GNS3 is an extremely useful tool if you are using Dynamips to emulate Cisco devices. It is a graphical environment in which even a newbie can do complex configuration by clicking and dragging routers, switches, connections into a topology that can be saved.

The problem that occurred to me in the past (and maybe to you also) is the following. Let’s assume that we create a configuration with routers named R0 and R1 and you save the topology config and also the routers config (“copy run start”). All the files (GNS3 topology config and Dynamips files created for R0 / R1 saved config) will be put into the default GNS3 project directory (e.g. /tmp in Linux or other directory if you are using Windows system). For now it is perfect. You have everything fine.

Next time when you start a topology, by default GNS3 will start with the same routers R0 and R1, and we you boot them, they will load your ex-saved config files, because GNS3 will look for config files into it’s default project directory, and since the name of the routers are the same, it will think that this have to be loaded. So, what you will do when you have 10 topologies that you save. Give all the time different routers name? Even so you will end with a mess in your default GNS3 project directory.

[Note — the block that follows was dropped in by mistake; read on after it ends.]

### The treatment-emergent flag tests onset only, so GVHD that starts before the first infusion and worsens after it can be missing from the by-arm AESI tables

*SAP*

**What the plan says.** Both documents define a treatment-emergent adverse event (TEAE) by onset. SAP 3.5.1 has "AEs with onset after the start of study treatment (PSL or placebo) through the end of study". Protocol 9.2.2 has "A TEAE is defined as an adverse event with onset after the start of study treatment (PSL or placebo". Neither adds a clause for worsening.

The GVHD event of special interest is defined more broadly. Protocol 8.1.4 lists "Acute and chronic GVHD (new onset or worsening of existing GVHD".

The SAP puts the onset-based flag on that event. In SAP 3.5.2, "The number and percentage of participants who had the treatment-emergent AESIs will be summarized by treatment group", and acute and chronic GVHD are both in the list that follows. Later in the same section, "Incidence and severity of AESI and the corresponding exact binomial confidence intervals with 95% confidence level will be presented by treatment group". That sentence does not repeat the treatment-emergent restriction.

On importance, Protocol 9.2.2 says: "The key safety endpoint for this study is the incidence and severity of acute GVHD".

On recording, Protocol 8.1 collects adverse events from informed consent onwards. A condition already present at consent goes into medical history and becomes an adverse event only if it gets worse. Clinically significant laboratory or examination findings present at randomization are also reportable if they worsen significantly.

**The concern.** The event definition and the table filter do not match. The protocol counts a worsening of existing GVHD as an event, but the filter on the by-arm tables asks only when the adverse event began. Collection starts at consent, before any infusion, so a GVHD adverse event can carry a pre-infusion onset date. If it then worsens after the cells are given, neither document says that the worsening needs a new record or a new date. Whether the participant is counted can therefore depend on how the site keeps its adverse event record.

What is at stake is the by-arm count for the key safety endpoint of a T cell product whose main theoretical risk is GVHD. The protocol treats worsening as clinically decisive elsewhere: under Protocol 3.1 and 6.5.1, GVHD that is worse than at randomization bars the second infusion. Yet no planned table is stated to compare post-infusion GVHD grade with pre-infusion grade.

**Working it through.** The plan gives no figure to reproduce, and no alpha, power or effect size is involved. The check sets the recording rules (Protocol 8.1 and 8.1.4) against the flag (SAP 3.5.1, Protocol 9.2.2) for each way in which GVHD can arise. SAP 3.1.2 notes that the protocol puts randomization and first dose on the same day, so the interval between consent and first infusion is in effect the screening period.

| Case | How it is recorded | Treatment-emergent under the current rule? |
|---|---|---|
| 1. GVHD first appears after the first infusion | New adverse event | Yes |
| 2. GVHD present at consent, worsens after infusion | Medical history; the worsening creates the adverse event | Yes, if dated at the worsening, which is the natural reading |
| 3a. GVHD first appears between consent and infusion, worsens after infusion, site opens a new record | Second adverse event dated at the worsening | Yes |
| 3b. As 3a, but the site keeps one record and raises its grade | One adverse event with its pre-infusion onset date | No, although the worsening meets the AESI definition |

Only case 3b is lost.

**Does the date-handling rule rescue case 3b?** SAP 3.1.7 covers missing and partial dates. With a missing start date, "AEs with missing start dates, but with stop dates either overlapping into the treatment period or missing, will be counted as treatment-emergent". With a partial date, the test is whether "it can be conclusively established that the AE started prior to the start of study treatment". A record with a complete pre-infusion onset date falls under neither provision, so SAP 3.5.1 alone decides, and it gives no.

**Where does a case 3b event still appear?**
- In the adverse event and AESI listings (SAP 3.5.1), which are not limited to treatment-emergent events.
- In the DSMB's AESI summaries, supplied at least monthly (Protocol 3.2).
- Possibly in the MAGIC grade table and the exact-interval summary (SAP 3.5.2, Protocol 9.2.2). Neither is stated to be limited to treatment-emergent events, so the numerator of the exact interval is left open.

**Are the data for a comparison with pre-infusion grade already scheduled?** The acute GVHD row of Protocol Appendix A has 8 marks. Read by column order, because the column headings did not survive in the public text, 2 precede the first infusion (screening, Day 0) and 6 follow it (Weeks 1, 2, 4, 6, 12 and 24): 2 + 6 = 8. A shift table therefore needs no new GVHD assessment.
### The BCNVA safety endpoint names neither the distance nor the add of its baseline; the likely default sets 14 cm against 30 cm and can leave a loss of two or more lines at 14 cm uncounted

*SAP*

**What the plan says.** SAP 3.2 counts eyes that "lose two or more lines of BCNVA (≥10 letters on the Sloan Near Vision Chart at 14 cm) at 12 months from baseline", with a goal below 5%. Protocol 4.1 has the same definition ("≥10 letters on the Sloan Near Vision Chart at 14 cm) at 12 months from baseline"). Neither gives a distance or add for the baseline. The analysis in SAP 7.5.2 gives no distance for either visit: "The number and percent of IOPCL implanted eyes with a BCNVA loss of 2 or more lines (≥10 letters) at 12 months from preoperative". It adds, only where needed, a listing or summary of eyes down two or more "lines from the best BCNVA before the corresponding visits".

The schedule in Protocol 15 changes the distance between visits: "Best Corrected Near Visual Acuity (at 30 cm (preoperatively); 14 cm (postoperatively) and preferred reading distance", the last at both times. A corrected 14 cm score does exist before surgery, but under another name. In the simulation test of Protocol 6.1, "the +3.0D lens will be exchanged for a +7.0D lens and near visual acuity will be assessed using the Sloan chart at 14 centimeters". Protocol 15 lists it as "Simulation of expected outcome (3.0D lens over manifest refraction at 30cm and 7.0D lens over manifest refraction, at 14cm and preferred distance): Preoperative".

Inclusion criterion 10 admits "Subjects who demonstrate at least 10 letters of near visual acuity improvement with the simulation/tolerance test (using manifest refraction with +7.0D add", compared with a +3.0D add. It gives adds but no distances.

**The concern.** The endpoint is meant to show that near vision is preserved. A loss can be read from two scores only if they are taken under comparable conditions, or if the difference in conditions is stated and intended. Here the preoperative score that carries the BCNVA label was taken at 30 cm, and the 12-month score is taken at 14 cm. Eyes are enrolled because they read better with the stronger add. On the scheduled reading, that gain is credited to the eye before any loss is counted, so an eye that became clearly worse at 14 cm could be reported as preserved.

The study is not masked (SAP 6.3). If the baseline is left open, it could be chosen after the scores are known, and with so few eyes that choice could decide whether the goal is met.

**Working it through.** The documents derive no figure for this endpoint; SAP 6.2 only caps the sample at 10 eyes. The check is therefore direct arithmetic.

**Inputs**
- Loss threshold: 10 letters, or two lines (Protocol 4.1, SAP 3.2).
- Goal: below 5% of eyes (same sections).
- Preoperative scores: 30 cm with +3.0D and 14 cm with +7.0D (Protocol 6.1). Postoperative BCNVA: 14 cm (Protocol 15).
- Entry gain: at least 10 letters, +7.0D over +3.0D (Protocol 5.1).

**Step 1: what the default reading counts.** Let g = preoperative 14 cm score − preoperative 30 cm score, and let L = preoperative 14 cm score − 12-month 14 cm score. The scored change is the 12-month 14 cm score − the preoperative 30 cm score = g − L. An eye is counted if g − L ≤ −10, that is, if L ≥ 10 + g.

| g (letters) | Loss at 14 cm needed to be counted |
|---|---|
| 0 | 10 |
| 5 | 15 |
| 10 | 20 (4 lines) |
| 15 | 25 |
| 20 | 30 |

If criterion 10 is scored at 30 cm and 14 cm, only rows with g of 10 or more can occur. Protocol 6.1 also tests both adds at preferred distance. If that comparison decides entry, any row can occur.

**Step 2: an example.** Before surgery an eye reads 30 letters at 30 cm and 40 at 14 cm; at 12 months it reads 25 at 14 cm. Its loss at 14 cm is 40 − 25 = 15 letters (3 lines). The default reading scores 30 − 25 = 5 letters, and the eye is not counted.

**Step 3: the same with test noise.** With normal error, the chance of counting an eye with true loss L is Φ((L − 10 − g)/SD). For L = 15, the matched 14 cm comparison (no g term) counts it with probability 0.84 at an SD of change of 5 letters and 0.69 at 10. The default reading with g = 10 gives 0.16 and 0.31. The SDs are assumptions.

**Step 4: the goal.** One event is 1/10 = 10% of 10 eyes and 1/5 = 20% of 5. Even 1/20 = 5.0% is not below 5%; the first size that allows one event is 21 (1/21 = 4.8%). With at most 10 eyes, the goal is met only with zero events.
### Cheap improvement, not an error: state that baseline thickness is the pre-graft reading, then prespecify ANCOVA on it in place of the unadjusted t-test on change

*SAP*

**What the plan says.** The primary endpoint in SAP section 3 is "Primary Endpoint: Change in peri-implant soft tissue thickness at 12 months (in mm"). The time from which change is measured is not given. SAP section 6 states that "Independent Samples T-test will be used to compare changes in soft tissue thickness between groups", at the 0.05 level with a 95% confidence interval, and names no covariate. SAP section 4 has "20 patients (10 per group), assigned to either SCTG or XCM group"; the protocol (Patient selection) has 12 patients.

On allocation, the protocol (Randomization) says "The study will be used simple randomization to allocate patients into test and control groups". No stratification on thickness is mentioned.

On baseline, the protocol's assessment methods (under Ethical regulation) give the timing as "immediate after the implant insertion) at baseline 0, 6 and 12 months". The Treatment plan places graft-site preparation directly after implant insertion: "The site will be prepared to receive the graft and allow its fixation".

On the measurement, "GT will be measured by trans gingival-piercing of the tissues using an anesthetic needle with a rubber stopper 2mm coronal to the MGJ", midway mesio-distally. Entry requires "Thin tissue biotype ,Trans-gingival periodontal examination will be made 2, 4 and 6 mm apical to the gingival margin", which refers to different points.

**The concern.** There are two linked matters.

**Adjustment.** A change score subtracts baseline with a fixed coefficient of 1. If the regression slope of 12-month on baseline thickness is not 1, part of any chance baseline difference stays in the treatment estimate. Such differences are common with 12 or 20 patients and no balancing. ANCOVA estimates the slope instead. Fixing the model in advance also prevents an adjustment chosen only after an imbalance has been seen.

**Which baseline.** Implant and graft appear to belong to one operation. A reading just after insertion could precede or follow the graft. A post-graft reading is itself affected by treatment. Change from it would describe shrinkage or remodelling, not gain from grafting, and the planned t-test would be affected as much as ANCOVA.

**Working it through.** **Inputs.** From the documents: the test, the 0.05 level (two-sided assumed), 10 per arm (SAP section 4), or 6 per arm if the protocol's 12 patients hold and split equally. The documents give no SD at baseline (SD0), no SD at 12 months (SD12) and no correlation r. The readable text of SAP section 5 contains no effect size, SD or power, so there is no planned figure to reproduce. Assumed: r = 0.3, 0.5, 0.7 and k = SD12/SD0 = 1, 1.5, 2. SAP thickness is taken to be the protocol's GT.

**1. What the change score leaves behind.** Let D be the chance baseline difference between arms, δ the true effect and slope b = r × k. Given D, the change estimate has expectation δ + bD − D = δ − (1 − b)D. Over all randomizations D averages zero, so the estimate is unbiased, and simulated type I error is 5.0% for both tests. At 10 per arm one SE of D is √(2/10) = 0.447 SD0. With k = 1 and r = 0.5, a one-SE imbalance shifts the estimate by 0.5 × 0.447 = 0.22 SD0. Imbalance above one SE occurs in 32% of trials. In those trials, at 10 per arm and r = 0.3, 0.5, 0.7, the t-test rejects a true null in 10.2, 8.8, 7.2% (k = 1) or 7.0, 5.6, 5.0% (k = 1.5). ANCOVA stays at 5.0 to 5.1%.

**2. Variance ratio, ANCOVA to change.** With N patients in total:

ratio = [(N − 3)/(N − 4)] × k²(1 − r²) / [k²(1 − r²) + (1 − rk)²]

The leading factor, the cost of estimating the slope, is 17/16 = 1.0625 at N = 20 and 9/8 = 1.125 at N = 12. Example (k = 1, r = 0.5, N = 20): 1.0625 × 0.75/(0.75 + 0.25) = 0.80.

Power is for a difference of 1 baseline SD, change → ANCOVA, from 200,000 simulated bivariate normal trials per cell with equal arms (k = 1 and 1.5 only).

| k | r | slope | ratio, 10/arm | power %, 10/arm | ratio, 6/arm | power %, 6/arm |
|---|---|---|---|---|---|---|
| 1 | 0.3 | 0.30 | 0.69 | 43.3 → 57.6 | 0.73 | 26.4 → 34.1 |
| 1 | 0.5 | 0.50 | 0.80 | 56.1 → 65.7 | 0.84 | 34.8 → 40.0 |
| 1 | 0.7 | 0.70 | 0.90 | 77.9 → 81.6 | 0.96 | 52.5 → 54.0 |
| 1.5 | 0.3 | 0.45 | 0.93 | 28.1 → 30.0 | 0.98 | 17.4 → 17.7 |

I have a solution for this issue, that you might like. I’m not saying that I have discovered this solution…for sure there is somewhere out there on the Internet, but I think of it by my own and I said that maybe others will use it.

This how-to assume that you know what Dynamips, GNS3 and Linux (any distribution) are. The same steps can be applied on Windows system also. Please check the tutorial by clicking the image below:
*Note:  As the file is flash and it’s quite big please have patience until it is loaded*

GNS3 topology config save

GNS3: How-to save multiple topology configurations for good
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4 thoughts on “GNS3: How-to save multiple topology configurations for good

  • Pingback: GNS3: How-to save multiple topology configurations for good « Binary Insanity

  • January 5, 2009 at 18:29
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    well there’s another way to do it ..

    file -> new project -> name ->yes ->bingo

    this is how i save the configs …

    regards
    rakesh

    Reply
  • January 5, 2009 at 19:32
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    Hello Rakesh and thanks for commenting this tutorial.
    What you said is correct regarding the GNS3 project config file (.net file), but the tutorial is how to save the GNS3 config file and the routers / switches configs in a related connection. By using the advices in this tutorial you avoid overwriting the devices configs.

    Reply
  • January 5, 2009 at 21:12
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    i agree .. a good one .. just a thought as some one would visit and make a mental not of the work

    keep up the good work

    regards
    rakesh

    Reply

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